Pixar’s Coco sang its way to the fourth best U.S. Thanksgiving weekend ever with an estimated $71.2 million US over the five-day weekend, a total that easily toppled Warner Bros.’ Justice League.
Coco rode strong reviews and an A-plus CinemaScore from audiences to the top spot at the domestic box office. According to studio estimates Sunday, it grossed $49 million from Friday to Sunday.
Centered on the Mexican holiday Dia de Los Muertos (Day of the Dead), Coco has already set box office records in Mexico, where it has made $53.4 million in three weeks.
After a disappointing debut last weekend, the much-maligned DC Comics superhero team-up film Justice League slid to second with $40.7 million. In the five-day holiday frame, it earned about $60 million. Justice League is faring better overseas, where it has made more than $300 million.
The two top spots told a familiar tale: Quality is trumping mediocrity at the box office, where Rotten Tomato ratings bear considerable weight and where word-of-mouth spreads lightning quick.
Coco is Pixar’s sixth release to land an A-plus CinemaScore from audiences. The film’s Rotten Tomatoes rating, 96 per cent fresh, is more than double that of Justice League (41 per cent).
“In a world where movie-going and quality seem to be connected, having a brand that has, as consistently as Pixar has, delivered on very high expectations definitely makes our work a little easier,” said Dave Hollis, distribution chief for the Walt Disney Co., which owns Pixar.
“Consumers have really come to expect high quality. This is once again Pixar doing what they do best.”
The success of Coco came just as reports of sexual misconduct were published regarding Pixar co-founder and Disney Animation Chief Creative Officer John Lasseter. On Tuesday, Lasseter announced that he was taking “a six-month sabbatical.”
He acknowledged “missteps” and “unwanted hugs” with employees. Disney has said it supports Lasseter’s leave of absence. Lasseter has been foundational to the rise of Pixar and the revitalization of Disney Animation.
Coco is the latest in a long line of hits he’s overseen. After some early blunders (Disney tried to trademark Dia de Los Muertos, sparking a backlash), the studio strove to capture Mexican culture authentically in Coco, enlisting cultural consultants for their feedback.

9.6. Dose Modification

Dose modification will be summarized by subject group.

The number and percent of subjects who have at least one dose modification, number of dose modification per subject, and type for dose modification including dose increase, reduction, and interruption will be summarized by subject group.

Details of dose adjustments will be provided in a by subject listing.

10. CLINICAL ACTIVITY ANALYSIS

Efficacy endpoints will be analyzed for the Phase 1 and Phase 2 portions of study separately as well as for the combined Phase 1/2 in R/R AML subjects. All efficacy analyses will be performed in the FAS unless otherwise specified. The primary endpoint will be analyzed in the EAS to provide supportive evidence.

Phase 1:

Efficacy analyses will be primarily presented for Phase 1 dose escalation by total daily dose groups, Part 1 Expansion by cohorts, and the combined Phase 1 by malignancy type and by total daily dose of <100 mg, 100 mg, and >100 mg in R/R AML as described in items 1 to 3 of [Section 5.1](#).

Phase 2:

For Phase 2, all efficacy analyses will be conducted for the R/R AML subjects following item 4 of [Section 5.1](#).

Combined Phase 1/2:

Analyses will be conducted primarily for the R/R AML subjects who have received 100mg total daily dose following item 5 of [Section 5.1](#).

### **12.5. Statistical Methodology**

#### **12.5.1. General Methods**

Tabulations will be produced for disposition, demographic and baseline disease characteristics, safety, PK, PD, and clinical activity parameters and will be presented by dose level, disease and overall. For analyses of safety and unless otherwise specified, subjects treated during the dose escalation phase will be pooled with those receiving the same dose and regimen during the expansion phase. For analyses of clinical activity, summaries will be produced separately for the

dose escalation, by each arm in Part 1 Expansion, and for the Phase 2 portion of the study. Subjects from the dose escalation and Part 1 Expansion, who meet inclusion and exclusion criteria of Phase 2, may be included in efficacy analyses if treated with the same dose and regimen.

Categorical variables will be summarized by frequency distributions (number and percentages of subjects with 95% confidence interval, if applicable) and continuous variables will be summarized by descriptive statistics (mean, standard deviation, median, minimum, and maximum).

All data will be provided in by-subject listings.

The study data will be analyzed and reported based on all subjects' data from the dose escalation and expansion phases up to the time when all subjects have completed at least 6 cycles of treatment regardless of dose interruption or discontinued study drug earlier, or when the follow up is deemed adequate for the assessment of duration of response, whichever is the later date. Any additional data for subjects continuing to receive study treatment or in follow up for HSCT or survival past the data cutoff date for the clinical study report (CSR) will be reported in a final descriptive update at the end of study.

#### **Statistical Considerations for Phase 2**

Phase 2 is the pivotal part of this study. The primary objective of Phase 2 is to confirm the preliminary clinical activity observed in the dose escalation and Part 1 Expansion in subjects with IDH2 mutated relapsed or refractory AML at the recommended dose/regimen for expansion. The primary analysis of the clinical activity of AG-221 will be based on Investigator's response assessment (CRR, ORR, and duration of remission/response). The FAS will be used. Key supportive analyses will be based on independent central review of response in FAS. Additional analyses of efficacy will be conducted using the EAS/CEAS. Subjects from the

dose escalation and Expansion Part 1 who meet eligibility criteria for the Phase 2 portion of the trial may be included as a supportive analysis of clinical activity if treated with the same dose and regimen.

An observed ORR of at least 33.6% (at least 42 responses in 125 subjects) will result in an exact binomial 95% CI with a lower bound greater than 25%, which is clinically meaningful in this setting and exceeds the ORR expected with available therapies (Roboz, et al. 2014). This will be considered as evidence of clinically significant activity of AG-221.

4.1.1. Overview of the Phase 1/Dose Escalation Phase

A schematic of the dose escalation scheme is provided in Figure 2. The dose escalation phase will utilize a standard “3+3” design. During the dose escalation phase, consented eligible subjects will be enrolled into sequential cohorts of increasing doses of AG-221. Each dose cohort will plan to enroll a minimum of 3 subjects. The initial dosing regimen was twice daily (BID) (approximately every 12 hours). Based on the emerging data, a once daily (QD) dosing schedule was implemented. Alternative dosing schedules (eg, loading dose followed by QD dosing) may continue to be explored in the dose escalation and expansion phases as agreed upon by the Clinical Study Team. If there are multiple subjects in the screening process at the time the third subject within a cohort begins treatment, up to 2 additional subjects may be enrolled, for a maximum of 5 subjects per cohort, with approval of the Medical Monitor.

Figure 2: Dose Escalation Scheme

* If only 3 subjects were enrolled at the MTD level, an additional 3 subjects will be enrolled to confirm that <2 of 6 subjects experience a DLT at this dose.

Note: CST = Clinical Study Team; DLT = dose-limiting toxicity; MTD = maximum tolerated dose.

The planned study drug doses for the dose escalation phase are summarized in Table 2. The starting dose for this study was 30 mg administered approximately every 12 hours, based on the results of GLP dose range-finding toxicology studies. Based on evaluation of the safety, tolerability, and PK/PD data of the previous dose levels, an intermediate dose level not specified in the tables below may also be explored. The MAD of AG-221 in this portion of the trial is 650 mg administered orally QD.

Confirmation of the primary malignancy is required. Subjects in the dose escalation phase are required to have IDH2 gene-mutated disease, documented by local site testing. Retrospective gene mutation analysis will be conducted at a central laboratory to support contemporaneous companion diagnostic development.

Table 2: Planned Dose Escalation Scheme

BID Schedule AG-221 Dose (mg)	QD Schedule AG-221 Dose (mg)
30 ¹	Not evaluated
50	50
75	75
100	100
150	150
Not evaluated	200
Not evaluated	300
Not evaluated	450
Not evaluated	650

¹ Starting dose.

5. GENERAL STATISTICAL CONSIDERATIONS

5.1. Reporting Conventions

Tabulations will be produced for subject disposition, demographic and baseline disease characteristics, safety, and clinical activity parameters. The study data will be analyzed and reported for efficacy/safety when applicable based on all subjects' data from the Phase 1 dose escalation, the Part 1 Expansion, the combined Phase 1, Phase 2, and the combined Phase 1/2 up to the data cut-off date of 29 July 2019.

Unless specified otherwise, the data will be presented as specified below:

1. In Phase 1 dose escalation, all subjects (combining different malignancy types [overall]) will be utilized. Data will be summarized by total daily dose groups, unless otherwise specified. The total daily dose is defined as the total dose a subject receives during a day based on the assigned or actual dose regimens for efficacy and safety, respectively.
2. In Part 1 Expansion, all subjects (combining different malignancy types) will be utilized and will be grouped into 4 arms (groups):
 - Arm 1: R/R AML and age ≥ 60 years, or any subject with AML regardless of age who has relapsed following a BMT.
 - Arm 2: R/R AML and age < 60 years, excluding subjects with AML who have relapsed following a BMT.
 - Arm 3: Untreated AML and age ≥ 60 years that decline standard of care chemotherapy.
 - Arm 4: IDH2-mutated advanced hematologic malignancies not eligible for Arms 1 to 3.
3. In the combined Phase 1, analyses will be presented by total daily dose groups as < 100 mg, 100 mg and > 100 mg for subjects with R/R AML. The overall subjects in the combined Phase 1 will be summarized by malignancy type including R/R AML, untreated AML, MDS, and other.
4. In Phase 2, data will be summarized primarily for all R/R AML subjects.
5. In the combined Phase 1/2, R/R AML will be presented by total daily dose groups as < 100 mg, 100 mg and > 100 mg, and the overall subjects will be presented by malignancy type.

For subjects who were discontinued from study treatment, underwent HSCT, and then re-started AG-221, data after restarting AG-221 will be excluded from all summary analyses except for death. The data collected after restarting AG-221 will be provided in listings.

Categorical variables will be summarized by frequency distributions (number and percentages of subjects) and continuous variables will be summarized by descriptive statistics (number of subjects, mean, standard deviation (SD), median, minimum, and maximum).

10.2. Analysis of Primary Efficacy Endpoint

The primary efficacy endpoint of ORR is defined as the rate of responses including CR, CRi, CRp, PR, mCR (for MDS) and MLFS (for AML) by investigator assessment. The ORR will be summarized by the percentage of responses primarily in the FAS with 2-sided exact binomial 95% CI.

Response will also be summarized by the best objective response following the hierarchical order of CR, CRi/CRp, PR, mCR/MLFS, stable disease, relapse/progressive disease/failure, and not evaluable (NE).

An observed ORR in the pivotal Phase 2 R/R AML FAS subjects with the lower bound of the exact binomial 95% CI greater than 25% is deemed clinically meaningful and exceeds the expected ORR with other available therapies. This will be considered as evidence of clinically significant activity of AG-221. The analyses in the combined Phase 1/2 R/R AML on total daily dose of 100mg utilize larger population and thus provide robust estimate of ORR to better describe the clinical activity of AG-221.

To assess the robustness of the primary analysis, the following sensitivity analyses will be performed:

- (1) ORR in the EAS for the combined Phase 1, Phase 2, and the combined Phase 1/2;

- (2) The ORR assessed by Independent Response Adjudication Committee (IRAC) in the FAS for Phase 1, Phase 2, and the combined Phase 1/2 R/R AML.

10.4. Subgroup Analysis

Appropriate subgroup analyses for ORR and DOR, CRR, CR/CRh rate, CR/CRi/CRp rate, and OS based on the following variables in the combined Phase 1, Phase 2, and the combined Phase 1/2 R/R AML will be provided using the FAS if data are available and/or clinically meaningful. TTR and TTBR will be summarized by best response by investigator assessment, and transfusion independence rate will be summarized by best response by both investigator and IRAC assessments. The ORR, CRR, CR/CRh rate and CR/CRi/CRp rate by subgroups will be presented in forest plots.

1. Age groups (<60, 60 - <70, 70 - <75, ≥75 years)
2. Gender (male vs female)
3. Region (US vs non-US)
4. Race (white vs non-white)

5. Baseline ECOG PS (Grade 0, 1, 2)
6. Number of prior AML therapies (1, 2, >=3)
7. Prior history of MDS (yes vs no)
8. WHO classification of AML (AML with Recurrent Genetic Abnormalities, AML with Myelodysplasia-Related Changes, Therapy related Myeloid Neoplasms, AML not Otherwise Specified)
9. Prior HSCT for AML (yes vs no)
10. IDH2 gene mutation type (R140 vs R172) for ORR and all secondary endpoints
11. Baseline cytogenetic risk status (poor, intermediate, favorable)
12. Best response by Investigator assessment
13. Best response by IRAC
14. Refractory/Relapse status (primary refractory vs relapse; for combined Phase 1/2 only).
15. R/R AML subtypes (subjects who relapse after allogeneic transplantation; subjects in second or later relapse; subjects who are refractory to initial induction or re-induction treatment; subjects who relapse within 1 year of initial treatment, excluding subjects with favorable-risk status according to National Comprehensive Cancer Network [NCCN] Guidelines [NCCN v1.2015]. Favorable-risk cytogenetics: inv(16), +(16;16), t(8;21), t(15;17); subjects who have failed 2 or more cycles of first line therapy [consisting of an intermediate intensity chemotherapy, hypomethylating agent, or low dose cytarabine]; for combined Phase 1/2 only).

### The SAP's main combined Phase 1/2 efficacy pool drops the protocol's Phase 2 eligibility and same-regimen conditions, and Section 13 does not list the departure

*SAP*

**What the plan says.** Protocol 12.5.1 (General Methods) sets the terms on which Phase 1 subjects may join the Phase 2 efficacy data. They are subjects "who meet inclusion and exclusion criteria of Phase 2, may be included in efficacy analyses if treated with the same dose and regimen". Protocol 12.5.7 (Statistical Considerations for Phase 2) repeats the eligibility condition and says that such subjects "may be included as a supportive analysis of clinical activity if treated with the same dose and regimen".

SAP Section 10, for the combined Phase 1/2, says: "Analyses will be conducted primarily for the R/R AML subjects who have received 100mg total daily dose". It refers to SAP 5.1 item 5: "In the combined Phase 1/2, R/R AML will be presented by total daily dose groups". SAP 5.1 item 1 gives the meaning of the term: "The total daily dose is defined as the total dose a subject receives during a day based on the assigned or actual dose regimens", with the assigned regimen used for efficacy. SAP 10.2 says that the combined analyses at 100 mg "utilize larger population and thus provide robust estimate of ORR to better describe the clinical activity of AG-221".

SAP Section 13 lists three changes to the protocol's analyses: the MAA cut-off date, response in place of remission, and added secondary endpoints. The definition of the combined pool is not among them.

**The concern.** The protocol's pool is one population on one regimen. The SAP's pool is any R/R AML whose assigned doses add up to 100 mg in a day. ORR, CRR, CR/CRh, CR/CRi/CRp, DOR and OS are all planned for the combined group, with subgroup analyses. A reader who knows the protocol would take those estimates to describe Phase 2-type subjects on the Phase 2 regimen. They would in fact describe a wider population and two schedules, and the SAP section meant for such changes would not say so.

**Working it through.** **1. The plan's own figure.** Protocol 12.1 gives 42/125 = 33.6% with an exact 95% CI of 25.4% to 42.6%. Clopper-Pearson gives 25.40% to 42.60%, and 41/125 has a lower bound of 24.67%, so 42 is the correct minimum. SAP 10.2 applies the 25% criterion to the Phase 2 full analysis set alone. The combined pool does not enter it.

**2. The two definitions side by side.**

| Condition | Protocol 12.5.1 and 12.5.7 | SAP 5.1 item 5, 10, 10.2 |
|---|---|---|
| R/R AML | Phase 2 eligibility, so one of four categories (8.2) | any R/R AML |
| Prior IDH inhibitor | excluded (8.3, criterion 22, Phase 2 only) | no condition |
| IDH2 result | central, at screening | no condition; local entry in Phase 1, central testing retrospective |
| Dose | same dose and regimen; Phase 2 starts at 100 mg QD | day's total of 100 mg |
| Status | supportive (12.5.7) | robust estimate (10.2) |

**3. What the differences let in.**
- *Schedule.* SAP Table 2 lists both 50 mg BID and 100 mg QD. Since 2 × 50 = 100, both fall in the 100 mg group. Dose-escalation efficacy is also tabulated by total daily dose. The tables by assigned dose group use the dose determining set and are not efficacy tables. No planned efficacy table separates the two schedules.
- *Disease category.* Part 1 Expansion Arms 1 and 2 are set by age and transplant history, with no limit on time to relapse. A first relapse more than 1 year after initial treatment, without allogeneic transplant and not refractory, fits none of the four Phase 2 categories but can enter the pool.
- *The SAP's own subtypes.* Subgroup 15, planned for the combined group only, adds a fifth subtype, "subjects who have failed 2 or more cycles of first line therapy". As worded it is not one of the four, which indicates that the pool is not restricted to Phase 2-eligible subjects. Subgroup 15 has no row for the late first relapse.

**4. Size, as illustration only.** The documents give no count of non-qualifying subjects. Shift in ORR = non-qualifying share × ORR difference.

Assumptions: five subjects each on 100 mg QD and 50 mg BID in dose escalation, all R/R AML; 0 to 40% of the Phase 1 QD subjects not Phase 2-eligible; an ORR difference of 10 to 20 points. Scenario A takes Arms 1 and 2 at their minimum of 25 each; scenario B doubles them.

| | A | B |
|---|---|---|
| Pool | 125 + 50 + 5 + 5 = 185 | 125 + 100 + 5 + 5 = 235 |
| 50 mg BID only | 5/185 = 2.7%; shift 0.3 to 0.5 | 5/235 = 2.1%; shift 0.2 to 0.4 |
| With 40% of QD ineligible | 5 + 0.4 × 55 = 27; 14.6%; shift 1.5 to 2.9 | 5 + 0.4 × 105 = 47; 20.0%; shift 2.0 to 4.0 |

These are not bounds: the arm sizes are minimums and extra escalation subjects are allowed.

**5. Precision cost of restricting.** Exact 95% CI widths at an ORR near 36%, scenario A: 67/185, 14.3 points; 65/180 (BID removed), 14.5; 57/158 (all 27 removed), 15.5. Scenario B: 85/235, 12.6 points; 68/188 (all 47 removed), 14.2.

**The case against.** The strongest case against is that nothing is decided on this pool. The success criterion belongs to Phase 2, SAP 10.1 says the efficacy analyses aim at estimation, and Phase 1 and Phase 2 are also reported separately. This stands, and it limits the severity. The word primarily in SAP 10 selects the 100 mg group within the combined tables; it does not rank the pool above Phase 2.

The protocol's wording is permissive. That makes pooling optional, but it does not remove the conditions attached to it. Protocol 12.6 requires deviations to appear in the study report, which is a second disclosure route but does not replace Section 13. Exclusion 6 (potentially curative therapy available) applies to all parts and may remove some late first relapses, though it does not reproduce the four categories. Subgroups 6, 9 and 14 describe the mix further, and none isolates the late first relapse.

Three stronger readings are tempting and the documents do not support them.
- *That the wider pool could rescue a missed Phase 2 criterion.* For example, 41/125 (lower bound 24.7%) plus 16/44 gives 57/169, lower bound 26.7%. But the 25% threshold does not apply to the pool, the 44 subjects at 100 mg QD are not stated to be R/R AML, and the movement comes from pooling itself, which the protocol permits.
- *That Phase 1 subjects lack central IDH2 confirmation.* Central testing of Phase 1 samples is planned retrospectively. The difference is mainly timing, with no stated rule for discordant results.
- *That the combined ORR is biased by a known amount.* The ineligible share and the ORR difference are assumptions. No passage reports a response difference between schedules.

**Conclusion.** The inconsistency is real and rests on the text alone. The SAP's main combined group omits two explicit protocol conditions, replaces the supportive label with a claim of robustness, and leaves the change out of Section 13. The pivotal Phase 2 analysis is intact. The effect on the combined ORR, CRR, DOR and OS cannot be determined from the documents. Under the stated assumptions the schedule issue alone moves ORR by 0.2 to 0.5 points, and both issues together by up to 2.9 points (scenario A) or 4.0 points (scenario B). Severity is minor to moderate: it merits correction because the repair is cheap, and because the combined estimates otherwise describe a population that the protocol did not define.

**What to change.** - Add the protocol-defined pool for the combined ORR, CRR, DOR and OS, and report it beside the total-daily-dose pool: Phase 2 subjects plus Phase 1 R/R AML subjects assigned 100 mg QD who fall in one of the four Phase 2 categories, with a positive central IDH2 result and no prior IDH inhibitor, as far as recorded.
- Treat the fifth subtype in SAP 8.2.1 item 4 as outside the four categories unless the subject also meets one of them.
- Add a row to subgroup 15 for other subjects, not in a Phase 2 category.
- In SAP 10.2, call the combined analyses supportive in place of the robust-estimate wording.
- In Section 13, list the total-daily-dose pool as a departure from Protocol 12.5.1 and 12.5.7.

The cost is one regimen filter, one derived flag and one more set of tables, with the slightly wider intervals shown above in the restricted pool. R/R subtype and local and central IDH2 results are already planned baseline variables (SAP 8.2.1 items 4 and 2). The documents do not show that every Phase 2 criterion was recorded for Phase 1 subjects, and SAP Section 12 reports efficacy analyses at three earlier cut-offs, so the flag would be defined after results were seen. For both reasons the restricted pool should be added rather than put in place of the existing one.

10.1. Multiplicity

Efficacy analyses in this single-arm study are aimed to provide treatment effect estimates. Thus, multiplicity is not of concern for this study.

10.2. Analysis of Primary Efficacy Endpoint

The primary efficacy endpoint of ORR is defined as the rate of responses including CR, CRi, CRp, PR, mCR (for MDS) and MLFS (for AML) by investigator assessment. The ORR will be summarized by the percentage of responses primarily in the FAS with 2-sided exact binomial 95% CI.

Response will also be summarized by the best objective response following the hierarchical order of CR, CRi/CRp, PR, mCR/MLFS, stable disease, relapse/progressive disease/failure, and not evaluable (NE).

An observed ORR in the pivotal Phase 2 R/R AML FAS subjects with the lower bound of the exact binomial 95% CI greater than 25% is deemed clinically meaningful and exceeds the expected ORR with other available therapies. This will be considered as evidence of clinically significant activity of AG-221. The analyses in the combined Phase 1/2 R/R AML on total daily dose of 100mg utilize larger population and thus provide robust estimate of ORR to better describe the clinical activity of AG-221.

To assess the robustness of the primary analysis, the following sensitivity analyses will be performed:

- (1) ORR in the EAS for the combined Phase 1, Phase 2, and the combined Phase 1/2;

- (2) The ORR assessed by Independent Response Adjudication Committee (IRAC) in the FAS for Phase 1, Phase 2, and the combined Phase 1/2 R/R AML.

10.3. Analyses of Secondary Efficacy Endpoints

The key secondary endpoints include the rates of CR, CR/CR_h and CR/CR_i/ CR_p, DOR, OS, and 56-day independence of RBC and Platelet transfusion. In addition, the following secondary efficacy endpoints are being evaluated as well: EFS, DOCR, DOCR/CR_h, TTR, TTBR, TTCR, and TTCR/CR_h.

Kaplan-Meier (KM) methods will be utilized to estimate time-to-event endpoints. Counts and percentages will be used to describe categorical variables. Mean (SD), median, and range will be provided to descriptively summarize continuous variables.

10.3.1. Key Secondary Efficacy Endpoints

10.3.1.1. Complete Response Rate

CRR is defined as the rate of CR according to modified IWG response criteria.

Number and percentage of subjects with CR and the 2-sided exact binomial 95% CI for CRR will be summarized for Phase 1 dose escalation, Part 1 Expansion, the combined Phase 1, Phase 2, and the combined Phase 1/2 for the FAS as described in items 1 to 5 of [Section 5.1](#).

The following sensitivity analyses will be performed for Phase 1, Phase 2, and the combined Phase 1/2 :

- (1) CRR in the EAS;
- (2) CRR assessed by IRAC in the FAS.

The film, directed by Lee Unkrich and co-directed by Adrian Molina, is one of the largest U.S. productions ever to feature a largely all-Latino cast. That makes Coco an anomaly in the Pixar canon but also in Hollywood.
Hispanics made up 23 per cent of frequent movie-goers last year, but they’re seldom catered to. Disney didn’t share ethnic demographics for Coco ticket buyers but said signs pointed to a high turnout among Latinos.
But Coco also performed well elsewhere, like in China where it made $18.2 million.
“Telling great stories that represent the audience is a part of what makes a film successful, especially when you get it right,” said Hollis.
Paul Dergarabedian, senior media analyst for comScore, called the film’s result a positive story in “a week that was pretty challenging for Pixar.”
“The future may lie in content like this, where you’re telling stories about real human beings and about diversity,” said Dergarabedian. “The Hispanic audience is key to the success of any given box office year, given the frequency and passion for movie-going.”
Still, the most profitable movie currently at the box office might be the Lionsgate family release Wonder, directed by Stephen Chbosky. Starring Jacob Tremblay and Julia Roberts, the film — which carries a production budget of $20 million — has made $69.4 million.
It slid just 19 per cent in its second week, with $22.3 million in ticket sales.
A number of specialty releases with Oscar ambitions also hit theatres over the weekend. Of them, Sony Pictures Classics’ Call Me By Your Name came out with the best per-screen average: $101,219 in four theatres.
Not since La La Land has a film so packed theatres in specialty release.
The movie, starring Timothee Chalamet and Armie Hammer, is about a young man’s coming of age in 1980s Northern Italy.
Darkest Hour, with Gary Oldman as Winston Churchill, debuted with $176,000 on four screens.
The expanding releases of Greta Gerwig’s Lady Bird ($4 million on 791 screens) and Martin McDonaugh’s Three Billboards Outside Ebbing, Missouri ($4.4 million on 614 screens) also drew crowded theatres.
Less successful was the national rollout of Roman J. Israel, Esq. with Denzel Washington. Though it bested the other releases with $4.5 million on 1,665 screens, it’s an atypical downturn for one of the movies’ most consistently bankable stars.
Not since Washington’s 2002 directorial debut, Antwone Fisher, has a film starring Washington performed as weakly nationwide.
Estimated ticket sales are for Friday through Sunday at U.S. and Canadian theatres, according to comScore. Where available, the latest international numbers for Friday through Sunday are also included. Final domestic figures will be released Monday.